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How Wine Fraud Works

Corks, foil capsules and wine labels used as evidence in 2013 the trial of wine dealer Rudy Kurniawan. He was found guilty of masterminding a lucrative scheme to sell fake vintage wine.
Corks, foil capsules and wine labels used as evidence in 2013 the trial of wine dealer Rudy Kurniawan. He was found guilty of masterminding a lucrative scheme to sell fake vintage wine.
STAN HONDA/AFP/Getty Images

It's hard to feel sorry for Bill Koch. The billionaire brother of conservative political donors Charles and David Koch sold his share in the family energy business years ago and dedicated his enviable nest egg — how big of a nest do you need for $4 billion — to the aristocratic hobby of collecting rare and absurdly expensive things [source: Forbes]. His less-than-modest Florida home features original works of art by Picasso and Monet and a wine cellar containing some of the most expensive and scarce vintages in the world. It also contains several hundred bottles of "moose piss" [source: Stephens].

That's how Koch described the dubious contents of 421 bottles of counterfeit wine that he unwittingly purchased for $4.5 million over the past 25 years. The phony bottles of Chateau Lafite-Rothschild from 1961 and handblown relics reportedly owned by Thomas Jefferson were forged by enterprising wine dealers-turned-fraudsters who "aged" fake labels with coffee grounds, tampered with corks and passed off grocery-store hooch for the finest of fine wines.

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One of those high-society swindlers, Rudy Kurniawan, was sentenced in 2014 to 10 years in prison and over $48 million in damages for running a wine-forging factory out of his Los Angeles apartment, corking up custom blends of inexpensive wine in reclaimed bottles and selling them for hundreds of thousands of dollars a pop to über-rich saps like Koch [source: Gardiner and Sharp].

You could argue that wine fraud is a victimless crime, since the people who "suffer" still have billions to spare. Kurniawan's defense lawyers used that very argument in a vain attempt to reduce the forger's sentence. "Nobody died. Nobody lost their savings. Nobody lost their job," they pleaded. Who cares if a handful of one-percenters get ripped off trying to impress their friends?

Wine drinkers, for one. All told, wine fraud is estimated to have cost $650 billion worldwide in counterfeiting, piracy, patent infringement and copyright theft [source: Gannon]. Those costs are built into your next bottle of cabernet sauvignon. And when wine prices are artificially high on the top end — as they were when Kurniawan sold $35 million in fake booze in 2006 — it raises prices on the low end, [source: Steinberger].

Keep reading to hear how private investigators solved the mystery of the infamous "Jefferson Bottles" and learn about the high-tech precautions wineries are taking to protect their priceless beverages from enterprising con artists.

To fake an expensive wine, you have two options: tamper with the bottle or mess with the wine inside. For the first method, you can buy bottles of perfectly good wine and plaster on the label of a much better one. Sometimes all you have to do is replace one digit of the vintage year or blur a few numbers on the aging cork.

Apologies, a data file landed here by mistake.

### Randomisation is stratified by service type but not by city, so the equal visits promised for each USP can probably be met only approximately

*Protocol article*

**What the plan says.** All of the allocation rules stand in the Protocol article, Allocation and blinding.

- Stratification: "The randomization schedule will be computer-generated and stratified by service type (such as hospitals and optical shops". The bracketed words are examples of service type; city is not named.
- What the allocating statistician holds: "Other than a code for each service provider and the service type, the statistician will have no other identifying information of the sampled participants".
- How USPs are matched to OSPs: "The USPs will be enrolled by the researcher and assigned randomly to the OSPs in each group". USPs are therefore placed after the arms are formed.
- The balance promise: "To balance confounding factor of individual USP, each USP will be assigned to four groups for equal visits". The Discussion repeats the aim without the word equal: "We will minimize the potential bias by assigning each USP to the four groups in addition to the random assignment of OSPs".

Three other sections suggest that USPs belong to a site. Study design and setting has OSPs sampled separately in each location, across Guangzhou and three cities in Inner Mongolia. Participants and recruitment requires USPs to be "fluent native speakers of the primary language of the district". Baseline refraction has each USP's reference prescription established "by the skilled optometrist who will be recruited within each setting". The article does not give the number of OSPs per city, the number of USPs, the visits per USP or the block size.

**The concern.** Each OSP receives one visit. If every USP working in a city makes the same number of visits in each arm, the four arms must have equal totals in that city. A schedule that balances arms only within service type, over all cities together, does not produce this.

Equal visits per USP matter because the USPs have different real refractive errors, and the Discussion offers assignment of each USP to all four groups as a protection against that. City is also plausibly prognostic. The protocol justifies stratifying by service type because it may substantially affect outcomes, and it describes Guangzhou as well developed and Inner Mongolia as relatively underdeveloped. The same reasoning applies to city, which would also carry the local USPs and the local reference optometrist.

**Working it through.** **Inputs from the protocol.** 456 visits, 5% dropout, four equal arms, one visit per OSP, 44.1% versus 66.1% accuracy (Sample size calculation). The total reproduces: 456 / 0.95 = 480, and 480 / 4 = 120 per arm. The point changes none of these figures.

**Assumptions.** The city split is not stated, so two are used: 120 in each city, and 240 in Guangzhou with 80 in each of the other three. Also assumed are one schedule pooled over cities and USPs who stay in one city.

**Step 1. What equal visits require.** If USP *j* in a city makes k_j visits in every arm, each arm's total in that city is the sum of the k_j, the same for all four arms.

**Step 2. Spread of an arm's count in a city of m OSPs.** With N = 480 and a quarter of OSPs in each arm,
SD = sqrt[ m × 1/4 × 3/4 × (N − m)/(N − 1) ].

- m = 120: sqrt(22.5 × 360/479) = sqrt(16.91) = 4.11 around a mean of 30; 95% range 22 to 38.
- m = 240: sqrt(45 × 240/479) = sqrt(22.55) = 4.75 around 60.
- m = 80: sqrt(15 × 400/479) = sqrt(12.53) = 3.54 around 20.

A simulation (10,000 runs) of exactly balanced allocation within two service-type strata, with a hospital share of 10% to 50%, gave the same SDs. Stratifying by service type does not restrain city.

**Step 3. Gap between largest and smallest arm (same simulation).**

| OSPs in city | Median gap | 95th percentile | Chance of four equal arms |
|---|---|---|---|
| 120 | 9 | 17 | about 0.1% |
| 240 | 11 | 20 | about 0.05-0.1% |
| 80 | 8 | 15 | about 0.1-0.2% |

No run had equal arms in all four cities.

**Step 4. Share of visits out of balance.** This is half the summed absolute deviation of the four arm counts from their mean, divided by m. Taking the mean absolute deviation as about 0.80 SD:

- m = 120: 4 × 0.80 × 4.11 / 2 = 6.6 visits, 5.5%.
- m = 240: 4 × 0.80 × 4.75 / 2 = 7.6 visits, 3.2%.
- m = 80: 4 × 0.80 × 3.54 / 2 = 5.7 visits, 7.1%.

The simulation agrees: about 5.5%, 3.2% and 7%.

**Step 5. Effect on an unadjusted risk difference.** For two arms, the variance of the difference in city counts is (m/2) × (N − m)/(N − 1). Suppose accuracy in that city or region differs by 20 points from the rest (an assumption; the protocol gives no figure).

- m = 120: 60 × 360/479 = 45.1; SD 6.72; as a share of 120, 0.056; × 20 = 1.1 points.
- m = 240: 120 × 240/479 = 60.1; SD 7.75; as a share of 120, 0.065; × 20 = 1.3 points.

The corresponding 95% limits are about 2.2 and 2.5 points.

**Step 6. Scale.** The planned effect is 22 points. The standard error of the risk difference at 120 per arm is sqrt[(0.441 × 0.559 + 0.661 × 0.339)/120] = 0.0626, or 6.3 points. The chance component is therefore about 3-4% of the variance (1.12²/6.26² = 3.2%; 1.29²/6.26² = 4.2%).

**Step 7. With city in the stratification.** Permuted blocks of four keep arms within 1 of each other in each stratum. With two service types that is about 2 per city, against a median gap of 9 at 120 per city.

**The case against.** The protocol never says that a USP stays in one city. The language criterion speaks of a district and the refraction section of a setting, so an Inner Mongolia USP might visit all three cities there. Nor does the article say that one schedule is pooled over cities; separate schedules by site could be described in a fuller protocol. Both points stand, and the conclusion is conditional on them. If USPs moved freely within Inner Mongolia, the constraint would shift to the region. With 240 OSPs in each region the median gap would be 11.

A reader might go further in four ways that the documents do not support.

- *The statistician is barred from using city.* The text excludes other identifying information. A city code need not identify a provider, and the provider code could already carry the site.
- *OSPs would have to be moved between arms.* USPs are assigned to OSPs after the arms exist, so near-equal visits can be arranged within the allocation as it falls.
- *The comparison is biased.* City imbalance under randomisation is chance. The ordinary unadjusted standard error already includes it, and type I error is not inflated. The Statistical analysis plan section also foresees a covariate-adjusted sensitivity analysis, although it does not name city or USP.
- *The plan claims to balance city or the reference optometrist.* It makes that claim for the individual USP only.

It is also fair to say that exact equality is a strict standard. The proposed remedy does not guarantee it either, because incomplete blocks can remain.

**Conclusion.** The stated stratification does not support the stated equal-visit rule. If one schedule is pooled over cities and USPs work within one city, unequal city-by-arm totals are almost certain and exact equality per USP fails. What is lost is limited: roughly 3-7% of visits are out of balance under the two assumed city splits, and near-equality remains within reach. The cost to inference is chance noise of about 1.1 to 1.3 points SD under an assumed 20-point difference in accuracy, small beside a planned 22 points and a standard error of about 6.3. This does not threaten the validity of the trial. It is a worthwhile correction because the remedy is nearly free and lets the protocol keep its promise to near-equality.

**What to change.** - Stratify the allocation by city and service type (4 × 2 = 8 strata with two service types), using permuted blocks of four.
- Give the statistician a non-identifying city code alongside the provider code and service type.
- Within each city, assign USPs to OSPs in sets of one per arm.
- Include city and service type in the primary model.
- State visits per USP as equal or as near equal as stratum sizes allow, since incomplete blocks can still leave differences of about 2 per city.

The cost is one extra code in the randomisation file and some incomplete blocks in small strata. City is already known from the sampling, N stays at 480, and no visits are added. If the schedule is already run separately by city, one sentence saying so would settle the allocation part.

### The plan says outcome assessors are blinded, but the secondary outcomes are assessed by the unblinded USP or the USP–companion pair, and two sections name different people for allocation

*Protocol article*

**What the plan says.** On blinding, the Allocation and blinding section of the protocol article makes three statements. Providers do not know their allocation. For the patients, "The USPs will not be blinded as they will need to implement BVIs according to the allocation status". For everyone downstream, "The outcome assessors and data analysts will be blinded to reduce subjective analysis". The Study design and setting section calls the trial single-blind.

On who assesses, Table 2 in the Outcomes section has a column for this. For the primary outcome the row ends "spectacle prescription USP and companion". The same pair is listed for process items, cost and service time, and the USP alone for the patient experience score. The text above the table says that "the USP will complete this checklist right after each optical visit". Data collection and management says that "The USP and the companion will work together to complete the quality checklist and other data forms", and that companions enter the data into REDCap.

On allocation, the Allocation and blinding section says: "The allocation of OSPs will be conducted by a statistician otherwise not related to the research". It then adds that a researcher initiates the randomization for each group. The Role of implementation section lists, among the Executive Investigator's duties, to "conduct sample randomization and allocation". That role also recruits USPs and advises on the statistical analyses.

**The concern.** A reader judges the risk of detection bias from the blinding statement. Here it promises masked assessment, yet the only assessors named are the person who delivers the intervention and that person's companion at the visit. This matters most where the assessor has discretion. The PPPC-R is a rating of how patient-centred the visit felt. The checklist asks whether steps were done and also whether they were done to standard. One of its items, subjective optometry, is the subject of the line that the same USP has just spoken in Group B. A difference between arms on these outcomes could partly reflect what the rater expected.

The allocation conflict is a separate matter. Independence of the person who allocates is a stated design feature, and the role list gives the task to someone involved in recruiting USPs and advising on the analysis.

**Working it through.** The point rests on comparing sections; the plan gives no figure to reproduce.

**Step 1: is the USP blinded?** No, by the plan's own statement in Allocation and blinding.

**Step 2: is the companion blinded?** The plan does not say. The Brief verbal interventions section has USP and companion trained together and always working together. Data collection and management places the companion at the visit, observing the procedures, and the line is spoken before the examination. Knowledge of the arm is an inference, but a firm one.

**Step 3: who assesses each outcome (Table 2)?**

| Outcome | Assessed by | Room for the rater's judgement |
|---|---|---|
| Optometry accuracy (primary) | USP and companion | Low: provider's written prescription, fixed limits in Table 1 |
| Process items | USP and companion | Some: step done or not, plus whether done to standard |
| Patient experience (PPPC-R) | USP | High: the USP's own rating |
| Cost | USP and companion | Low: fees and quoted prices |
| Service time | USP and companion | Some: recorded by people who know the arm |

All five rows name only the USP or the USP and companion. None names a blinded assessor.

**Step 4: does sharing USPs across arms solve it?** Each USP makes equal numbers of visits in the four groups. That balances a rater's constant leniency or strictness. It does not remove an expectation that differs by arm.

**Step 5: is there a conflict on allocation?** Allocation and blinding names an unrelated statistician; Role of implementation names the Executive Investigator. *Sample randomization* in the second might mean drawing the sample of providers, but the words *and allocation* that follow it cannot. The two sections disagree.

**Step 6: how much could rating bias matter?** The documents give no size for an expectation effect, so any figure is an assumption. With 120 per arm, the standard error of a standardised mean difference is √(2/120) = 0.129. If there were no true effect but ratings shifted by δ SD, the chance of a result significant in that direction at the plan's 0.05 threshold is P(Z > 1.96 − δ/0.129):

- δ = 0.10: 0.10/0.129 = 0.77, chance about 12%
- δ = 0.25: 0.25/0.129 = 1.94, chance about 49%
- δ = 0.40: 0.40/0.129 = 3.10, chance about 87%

For the second method, the bottle is legit, but the wine is fake. There is a brisk business on eBay in empty wine bottles from exceptional vintages like a 1982 Chateau Lafite-Rothschild [source: Goldstein]. Once you possess a real bottle, the trick is to mix up a convincing cocktail of quality Bordeaux and a shot or two of California red to pass the sniff-and-spit test.

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Even better, many collectors view their most expensive bottles as too precious to drink. As long as the bottle passes muster, the con artist is in the clear.

Wine fraud is not an exact science like reverse engineering a $500 iPad and selling it in China as a $17 iPud. The experience of drinking wine is extraordinarily subjective and greatly influenced by the name on the label, the experienced (or inexperienced) palate of the drinker, and the price paid for the bottle.

Given the extreme subjectivity of wine, a successful wine forger must sell more than a convincing label or even an excellent tasting wine; he must sell himself as an avid collector and trusted wine expert. That's the best way to create the illusion that the $10,000 bottle in your hand is not a well-packaged fraud, but the "priceless" real deal.

Successful con artists throw lavish marathon wine-tastings and Dionysian dinner parties in private rooms at the most exclusive restaurants. It's no coincidence that the most expensive bottles are often uncorked at the end of the night, when the guests are too loaded to know the difference between a 1945 Mouton and a boxed Bordeaux from Costco [source: Keefe].

Next we'll look at two of the most brazen cases of wine fraud.

Florida energy magnate Bill Koch arrives at federal court in Manhattan to attend the closing arguments in his trial against California businessman Eric Greenberg whom he accused of selling him counterfeit wine.
Florida energy magnate Bill Koch arrives at federal court in Manhattan to attend the closing arguments in his trial against California businessman Eric Greenberg whom he accused of selling him counterfeit wine.
EMMANUEL DUNAND/AFP/Getty Images

One of the most accomplished wine frauds in recent history is Rudy Kurniawan, sentenced in 2014 to 10 years in prison for his crimes. Kurniawan's exploits as a wine fraud were brilliantly chronicled in a 2012 Vanity Fair profile by Michael Steinberger.

From that article, we learn that Kurniawan came to America from Indonesia as a teenager and fell in love with wine with his first sip of the high-end California wine Opus One. Bankrolled by what he said was family wealth, Kurniawan launched an expensive wine habit in his 20s, buying millions of dollars of rare bottles at auction and splurging for elaborate parties with bar tabs in excess of $250,000.

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Once Kurniawan amassed an impressive collection of rare vintages, he began selling them. At two auctions alone in 2006, Kurniawan sold thousands of bottles for $35 million, including a few bought by Bill Koch.

But Kurniawan, FBI investigators ultimately discovered, was a wine fraud of the second school: real bottles, fake wine. After his lavish wine-tasting parties, he demanded that restaurants ship him the empties. Back home, he would fill the bottles with off-label versions from the same region or concoct his own custom blends using his talented nose for detecting subtleties of flavor. Koch sued Kurniawan in 2009 for selling him counterfeit booze, but it was the fed's criminal investigation that landed him in prison for mail fraud [source: Steinberger].

The second most famous wine cheat is still at large. German collector Hardy Rodenstock, born Meinhard Goerke, was the con-man genius behind the "Jefferson Bottles," 1780s vintages of Chateau Lafite bearing the scrawled initials of famous Francophile Thomas Jefferson.